There are some provisions in the tax code for foreign businesses, including the Foreign Tax Credit, that prevent you from having to pay American expat taxes in the US, but you should check with your tax professional to make sure you don’t need to make any estimated payments before foregoing them.
If you are considered a disregarded entity by the IRS, and file a Schedule C form on your personal tax return, you will be subject to self-employment taxes on your business income. Self-employment taxes are the combined employee and employer portions of the Social Security and Medicare taxes for your business. As a sole proprietor, you are considered to be both the employee and owner, and therefore must pay both sides of the Social Security and Medicare tax.
If you live in a country with a Totalization Agreement (also known as a Social Security Agreement) with the US, you may qualify to only pay social taxes to one country. Here is a list of the countries with a Totalization Agreement with the US:
The Totalization Agreements detail out which country you will pay Social Security type taxes to (either the US or your resident country). If you only need to pay the tax to your resident country, you will be able to exclude the self-employment taxes on your US personal tax return.
Depending upon what type of business structure you have, you will most likely need to file informational returns for your business if you have foreign (non-US person) partners or co-owners.
If your business is incorporated, you will need to file form 5471 with your American expat taxes each year. This form details out your corporation’s income and expenses, shareholder information and certain transactions between the corporation and the shareholders. There are high penalties for not filing this form in a timely manner! Be sure you have this form attached to your return if needed. Certain types of foreign business structures are automatically considered to be corporations by the IRS. Here is a list of those structures (listed on pages 1-2).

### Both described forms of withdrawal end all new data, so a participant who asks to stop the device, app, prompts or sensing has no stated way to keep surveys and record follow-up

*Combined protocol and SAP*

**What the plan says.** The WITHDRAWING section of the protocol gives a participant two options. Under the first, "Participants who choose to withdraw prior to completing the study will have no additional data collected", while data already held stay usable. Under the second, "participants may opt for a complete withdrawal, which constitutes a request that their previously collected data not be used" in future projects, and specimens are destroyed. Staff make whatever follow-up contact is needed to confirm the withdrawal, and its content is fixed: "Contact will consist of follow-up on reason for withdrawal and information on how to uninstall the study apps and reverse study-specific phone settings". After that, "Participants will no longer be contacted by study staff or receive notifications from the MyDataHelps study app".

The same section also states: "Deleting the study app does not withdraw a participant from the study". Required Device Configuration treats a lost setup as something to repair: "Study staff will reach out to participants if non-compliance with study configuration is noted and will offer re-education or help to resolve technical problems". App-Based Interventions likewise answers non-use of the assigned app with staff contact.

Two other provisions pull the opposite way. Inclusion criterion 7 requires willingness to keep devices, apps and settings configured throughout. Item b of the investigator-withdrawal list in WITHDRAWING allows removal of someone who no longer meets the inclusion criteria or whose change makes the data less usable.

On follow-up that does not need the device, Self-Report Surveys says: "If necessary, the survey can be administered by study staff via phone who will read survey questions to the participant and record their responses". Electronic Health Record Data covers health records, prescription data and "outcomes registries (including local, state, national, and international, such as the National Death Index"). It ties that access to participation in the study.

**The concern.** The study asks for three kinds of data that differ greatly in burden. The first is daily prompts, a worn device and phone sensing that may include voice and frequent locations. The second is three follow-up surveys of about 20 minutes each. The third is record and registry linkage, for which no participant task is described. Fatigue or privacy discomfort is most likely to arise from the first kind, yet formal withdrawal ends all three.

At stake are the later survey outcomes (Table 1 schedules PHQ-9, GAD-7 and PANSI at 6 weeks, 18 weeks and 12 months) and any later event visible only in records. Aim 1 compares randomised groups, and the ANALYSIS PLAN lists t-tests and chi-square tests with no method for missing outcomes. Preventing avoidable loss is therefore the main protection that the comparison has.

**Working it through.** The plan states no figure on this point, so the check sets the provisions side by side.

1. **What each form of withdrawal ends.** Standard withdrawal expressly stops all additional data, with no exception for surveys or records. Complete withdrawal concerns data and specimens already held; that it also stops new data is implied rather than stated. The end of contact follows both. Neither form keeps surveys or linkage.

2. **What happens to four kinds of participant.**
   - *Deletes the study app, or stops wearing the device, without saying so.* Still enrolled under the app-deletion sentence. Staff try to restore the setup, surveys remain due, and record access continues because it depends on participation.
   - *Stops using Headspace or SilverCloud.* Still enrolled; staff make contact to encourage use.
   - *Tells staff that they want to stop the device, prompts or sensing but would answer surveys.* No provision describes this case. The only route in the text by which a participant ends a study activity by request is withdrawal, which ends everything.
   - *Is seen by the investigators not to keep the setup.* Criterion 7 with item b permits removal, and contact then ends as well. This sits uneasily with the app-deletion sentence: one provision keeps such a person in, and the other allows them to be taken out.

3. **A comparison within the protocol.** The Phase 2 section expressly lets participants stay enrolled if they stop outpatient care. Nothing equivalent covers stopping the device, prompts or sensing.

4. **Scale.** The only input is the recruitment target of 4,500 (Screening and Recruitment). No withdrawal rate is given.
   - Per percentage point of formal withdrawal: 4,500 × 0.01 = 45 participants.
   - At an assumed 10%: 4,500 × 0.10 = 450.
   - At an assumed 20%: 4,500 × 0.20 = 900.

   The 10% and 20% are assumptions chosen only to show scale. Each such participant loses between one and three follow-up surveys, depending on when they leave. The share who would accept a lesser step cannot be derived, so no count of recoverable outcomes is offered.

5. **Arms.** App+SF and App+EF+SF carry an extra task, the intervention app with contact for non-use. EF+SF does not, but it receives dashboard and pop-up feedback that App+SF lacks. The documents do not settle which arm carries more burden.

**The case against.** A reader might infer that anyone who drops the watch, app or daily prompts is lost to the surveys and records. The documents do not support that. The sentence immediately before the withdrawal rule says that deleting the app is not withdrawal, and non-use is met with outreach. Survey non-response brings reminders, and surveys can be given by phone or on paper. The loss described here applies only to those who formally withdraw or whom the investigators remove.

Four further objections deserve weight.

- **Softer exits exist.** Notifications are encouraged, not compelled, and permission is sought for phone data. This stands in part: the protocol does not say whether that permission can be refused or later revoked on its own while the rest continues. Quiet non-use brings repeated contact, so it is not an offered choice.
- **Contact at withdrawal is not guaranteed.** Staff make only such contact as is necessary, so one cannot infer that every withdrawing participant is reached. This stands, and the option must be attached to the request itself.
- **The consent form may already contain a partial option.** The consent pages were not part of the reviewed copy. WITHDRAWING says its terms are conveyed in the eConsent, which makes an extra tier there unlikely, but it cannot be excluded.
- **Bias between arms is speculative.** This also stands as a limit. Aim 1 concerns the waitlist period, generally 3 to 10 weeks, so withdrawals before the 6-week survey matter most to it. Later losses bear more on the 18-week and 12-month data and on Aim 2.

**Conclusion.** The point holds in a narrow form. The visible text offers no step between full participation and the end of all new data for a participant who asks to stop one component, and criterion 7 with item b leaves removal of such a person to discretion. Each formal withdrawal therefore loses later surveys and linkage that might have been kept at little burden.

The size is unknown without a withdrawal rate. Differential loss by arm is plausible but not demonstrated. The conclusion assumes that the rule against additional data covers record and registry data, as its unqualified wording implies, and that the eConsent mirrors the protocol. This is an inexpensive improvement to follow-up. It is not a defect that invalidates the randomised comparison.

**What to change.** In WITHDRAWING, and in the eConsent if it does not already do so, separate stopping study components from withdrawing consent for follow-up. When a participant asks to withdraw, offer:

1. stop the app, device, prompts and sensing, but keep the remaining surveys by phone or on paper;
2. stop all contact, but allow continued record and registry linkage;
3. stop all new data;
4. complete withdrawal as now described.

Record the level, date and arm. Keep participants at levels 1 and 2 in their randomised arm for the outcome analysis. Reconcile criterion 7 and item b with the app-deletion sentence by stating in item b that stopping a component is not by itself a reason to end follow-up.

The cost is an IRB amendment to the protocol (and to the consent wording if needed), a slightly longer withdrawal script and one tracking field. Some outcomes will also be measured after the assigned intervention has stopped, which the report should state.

If your business is not incorporated, but there are multiple members (or owners), you will file a Form 8865 with your tax return. This form details out the income and expenses from your business as well as partner information and transactions. You would be considered a partnership if you own a foreign LLC (Limited Liability Company) with more than one member, even if the other member is your wife or child.
The Foreign Account Tax Compliance Act (FATCA) was designed to prevent the “hiding” of income from the IRS by depositing monies into foreign bank accounts. The wide-flung net of FATCA affects US taxpayers on a personal and business level. FATCA regulations require that US persons file an FBAR form (FinCen Form 114) with the US Treasury every year that their foreign bank accounts total balances reach $10,000 or more at any point during the year. This applies not only to personal bank accounts, but also to business accounts with any US owner. In addition to accounts owned by US persons, any US person who has a signature authority over a bank account needs to report the account to the US Treasury. A signature authority is when a person has the right to sign checks or withdraw funds from a bank account, but is not a direct owner of the account.
We’re here to help! Our CPAs and IRS Enrolled Agents can point you in the right direction, so contact us today. If you’re ready to get started on your taxes, now is the perfect time!
Use our simple excel calculator to get an estimate of how the foreign earned income exclusion will save you money. It will make your day!